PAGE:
Photo: Vernon Sadler (DBCA) with bagged up seed heads collected off plants to be destroyed. Photo credit: John-Paul Slaven (DPIRD)
2019 saw another successful year towards the eradication of Rubber Vine (Cryptostegia grandiflora) located on the southern shores of Lake Argyle. Rubber Vine is native to Madagascar and is a weed of national significance in Australia. If left unchecked it smothers native vegetation and forms impenetrable thickets.
This is a collaborative project between the Department of Primary Industries and Regional Development (DPIRD), the Department of Biodiversity, Conservation and Attractions (DBCA), Raitech, the Kimberley Rangelands Biosecurity Association (KRBA) and Argyle Diamond Mine. The Kija Aboriginal Rangers were also engaged to contribute to the search for and removal of all rubber vine plants in the Limestone Creek area – a tributary flowing into Lake Argyle.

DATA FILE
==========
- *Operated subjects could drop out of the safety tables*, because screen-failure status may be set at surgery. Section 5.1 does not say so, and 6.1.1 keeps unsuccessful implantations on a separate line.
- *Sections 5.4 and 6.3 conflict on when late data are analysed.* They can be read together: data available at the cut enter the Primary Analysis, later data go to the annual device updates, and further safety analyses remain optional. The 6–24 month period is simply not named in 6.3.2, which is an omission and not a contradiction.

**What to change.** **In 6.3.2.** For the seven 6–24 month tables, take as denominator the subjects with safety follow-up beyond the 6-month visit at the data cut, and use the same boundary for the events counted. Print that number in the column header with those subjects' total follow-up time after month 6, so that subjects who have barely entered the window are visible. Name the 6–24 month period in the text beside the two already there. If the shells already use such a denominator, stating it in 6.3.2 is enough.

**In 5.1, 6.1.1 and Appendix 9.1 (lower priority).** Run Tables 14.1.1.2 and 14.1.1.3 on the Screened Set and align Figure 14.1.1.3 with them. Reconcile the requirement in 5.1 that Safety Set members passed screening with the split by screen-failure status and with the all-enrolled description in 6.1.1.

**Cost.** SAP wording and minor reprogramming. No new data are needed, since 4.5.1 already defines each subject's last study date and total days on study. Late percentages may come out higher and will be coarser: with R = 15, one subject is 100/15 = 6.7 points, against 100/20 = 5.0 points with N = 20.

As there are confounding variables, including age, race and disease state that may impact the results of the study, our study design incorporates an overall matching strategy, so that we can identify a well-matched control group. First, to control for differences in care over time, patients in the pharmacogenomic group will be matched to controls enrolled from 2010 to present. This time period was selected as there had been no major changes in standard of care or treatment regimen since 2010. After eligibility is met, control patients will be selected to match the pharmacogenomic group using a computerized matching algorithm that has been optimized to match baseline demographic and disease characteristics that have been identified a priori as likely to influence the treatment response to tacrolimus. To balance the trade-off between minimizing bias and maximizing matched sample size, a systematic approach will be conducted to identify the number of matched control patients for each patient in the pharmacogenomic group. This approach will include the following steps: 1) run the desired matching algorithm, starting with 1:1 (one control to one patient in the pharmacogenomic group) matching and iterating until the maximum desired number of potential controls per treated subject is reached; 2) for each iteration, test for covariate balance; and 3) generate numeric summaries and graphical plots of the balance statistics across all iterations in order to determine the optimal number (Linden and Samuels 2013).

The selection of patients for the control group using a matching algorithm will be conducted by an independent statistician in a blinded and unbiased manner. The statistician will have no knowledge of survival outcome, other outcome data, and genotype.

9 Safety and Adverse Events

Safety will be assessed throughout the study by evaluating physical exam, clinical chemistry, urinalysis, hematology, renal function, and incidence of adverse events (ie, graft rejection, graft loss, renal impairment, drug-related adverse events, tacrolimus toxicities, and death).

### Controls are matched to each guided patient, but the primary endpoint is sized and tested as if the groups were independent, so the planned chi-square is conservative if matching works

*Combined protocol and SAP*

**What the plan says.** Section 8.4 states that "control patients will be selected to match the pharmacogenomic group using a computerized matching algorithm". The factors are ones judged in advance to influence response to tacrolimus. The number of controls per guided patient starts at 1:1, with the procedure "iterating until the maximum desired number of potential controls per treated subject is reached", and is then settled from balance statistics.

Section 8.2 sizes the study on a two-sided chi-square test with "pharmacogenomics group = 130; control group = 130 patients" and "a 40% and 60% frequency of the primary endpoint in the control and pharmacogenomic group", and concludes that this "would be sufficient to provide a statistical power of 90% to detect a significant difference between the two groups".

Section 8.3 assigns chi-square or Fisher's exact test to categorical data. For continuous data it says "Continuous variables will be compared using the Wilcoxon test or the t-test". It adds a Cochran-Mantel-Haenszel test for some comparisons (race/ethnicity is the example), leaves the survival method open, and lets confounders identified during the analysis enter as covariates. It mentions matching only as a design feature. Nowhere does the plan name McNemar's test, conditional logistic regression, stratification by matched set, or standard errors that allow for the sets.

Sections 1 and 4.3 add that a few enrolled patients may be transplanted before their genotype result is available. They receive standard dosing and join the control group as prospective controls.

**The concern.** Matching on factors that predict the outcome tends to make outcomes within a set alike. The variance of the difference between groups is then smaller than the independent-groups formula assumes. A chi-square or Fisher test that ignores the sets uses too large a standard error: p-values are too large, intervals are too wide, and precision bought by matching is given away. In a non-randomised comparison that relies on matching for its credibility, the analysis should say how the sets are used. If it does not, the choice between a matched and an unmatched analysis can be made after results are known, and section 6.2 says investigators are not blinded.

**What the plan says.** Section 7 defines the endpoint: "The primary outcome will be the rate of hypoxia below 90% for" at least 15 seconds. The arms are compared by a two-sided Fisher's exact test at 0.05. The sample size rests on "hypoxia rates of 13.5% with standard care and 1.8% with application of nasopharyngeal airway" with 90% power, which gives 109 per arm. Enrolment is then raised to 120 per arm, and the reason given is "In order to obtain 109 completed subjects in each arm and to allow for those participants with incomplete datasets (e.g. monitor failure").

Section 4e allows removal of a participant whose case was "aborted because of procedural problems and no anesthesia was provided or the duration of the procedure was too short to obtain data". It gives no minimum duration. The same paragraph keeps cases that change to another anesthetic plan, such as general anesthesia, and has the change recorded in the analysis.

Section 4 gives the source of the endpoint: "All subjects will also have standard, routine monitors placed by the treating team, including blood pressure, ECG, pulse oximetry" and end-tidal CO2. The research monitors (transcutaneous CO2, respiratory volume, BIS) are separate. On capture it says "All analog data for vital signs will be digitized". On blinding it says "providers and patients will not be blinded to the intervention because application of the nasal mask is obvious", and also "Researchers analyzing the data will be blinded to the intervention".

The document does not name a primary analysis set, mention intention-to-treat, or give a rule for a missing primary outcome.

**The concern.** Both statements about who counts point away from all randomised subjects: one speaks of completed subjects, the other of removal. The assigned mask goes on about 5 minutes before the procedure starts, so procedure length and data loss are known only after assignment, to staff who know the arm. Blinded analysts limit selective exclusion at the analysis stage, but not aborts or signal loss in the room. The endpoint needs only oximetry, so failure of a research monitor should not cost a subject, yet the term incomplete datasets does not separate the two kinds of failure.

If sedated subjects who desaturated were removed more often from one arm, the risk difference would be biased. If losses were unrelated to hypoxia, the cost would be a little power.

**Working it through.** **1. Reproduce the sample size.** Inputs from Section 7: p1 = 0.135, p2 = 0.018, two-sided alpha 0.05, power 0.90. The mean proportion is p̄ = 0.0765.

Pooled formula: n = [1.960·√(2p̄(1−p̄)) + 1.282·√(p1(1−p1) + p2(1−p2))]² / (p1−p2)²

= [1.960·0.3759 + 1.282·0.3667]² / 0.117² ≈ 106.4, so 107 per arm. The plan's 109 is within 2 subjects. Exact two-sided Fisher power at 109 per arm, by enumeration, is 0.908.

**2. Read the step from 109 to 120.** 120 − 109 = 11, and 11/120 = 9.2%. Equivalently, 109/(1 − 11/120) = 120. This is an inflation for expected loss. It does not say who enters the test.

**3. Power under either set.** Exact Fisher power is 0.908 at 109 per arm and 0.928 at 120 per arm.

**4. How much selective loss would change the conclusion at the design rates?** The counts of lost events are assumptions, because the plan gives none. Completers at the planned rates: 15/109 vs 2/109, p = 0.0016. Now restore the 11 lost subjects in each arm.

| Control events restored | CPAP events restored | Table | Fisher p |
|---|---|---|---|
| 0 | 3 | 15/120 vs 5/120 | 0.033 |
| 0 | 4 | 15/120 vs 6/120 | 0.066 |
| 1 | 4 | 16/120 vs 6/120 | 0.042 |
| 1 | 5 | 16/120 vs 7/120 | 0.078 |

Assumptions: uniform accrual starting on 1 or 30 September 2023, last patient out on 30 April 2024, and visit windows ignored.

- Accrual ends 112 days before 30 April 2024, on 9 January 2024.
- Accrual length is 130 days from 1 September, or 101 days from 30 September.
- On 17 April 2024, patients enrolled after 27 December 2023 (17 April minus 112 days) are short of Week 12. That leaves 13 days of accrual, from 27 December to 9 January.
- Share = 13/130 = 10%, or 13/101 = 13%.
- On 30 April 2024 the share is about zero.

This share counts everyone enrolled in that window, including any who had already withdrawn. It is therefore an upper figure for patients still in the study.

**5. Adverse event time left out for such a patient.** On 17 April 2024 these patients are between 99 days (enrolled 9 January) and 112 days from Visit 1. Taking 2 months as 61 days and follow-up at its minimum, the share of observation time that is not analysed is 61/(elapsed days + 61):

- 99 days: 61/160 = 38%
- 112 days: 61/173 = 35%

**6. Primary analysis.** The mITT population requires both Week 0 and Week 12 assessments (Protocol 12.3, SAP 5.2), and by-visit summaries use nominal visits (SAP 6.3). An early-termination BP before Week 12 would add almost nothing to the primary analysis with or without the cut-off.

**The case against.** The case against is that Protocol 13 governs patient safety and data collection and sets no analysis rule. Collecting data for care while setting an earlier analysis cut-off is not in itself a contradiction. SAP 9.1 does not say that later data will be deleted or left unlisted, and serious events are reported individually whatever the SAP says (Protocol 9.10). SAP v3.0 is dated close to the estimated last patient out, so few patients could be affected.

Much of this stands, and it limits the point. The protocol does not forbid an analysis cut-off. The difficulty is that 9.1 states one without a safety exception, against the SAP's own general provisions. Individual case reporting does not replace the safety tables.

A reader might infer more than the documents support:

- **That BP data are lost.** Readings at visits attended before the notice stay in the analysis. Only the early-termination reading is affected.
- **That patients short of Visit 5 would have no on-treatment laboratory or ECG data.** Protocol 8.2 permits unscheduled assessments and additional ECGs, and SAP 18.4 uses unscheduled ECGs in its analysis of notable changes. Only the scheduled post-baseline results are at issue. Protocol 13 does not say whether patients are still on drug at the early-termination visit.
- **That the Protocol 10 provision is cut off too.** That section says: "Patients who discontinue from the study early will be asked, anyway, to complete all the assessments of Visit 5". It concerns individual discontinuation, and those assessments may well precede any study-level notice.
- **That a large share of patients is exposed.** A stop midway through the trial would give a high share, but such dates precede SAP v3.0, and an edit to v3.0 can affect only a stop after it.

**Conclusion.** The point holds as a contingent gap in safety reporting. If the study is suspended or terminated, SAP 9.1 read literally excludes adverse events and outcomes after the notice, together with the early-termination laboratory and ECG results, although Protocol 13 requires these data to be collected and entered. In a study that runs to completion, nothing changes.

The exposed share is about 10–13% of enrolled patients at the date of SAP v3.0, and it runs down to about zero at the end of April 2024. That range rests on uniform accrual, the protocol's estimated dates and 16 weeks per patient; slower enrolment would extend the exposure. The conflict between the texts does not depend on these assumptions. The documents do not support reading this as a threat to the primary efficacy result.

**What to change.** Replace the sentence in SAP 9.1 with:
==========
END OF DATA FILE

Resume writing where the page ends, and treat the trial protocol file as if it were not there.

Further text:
Combating the weed involves annual aerial surveys and follow up ground control. Around 34,000 hectares were covered during the 2019 survey. Fire was also introduced through aerial burning into the core infestation area to improve access and help reduce the seed bank. Approximately 3500 Rubber Vine plants were found and destroyed during the 2019 program, which is approximately half of what was found during 2018, reducing mature plants and further seed drop in the area helping towards the goal of eradication.
Results obtained will help guide planning and control efforts for future years control determining timings, access and areas of focus for aerial and ground efforts. The benefits of this eradication program include increased security of the environmental and pastoral assets of the Kimberley as well as protecting cultural values and tourism.
This program is funded through the State NRM Community Stewardship Grants, KRBA, DPIRD and DBCA.